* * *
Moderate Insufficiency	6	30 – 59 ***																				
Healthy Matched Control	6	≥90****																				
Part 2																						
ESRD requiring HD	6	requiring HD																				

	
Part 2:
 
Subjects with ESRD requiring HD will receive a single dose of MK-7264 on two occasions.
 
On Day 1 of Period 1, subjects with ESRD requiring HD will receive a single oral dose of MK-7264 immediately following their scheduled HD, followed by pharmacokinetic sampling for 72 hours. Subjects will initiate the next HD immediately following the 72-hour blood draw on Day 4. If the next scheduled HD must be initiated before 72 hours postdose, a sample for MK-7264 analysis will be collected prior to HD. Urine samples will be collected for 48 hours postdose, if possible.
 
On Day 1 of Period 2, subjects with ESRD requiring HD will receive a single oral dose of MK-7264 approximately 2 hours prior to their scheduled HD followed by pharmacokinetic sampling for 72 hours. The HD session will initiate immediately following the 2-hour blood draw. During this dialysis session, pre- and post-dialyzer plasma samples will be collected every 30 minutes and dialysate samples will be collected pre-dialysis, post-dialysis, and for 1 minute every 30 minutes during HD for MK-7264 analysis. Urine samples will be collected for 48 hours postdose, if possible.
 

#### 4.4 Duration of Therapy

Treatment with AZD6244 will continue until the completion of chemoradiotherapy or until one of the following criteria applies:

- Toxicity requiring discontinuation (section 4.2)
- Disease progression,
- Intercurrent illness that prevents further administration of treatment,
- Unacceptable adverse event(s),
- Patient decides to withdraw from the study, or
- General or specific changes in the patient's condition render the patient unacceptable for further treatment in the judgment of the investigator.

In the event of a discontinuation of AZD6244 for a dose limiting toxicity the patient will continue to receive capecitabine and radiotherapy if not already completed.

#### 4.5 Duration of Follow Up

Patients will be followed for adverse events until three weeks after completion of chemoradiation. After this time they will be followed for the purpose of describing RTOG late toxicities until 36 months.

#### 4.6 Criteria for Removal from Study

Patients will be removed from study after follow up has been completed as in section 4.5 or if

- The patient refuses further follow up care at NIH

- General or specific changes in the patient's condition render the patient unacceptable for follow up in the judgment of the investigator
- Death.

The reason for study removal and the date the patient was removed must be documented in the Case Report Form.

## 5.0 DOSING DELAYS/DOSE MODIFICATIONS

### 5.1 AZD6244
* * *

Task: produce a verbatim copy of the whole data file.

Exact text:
Moderate Insufficiency	6	30 – 59 ***																				
Healthy Matched Control	6	≥90****																				
Part 2																						
ESRD requiring HD	6	requiring HD																				

	
Part 2:
 
Subjects with ESRD requiring HD will receive a single dose of MK-7264 on two occasions.
 
On Day 1 of Period 1, subjects with ESRD requiring HD will receive a single oral dose of MK-7264 immediately following their scheduled HD, followed by pharmacokinetic sampling for 72 hours. Subjects will initiate the next HD immediately following the 72-hour blood draw on Day 4. If the next scheduled HD must be initiated before 72 hours postdose, a sample for MK-7264 analysis will be collected prior to HD. Urine samples will be collected for 48 hours postdose, if possible.
 
On Day 1 of Period 2, subjects with ESRD requiring HD will receive a single oral dose of MK-7264 approximately 2 hours prior to their scheduled HD followed by pharmacokinetic sampling for 72 hours. The HD session will initiate immediately following the 2-hour blood draw. During this dialysis session, pre- and post-dialyzer plasma samples will be collected every 30 minutes and dialysate samples will be collected pre-dialysis, post-dialysis, and for 1 minute every 30 minutes during HD for MK-7264 analysis. Urine samples will be collected for 48 hours postdose, if possible.
 

#### 4.4 Duration of Therapy

Treatment with AZD6244 will continue until the completion of chemoradiotherapy or until one of the following criteria applies:

- Toxicity requiring discontinuation (section 4.2)
- Disease progression,
- Intercurrent illness that prevents further administration of treatment,
- Unacceptable adverse event(s),
- Patient decides to withdraw from the study, or
- General or specific changes in the patient's condition render the patient unacceptable for further treatment in the judgment of the investigator.

In the event of a discontinuation of AZD6244 for a dose limiting toxicity the patient will continue to receive capecitabine and radiotherapy if not already completed.

#### 4.5 Duration of Follow Up

Patients will be followed for adverse events until three weeks after completion of chemoradiation. After this time they will be followed for the purpose of describing RTOG late toxicities until 36 months.

#### 4.6 Criteria for Removal from Study

Patients will be removed from study after follow up has been completed as in section 4.5 or if

- The patient refuses further follow up care at NIH

- General or specific changes in the patient's condition render the patient unacceptable for follow up in the judgment of the investigator
- Death.

The reason for study removal and the date the patient was removed must be documented in the Case Report Form.

## 5.0 DOSING DELAYS/DOSE MODIFICATIONS

### 5.1 AZD6244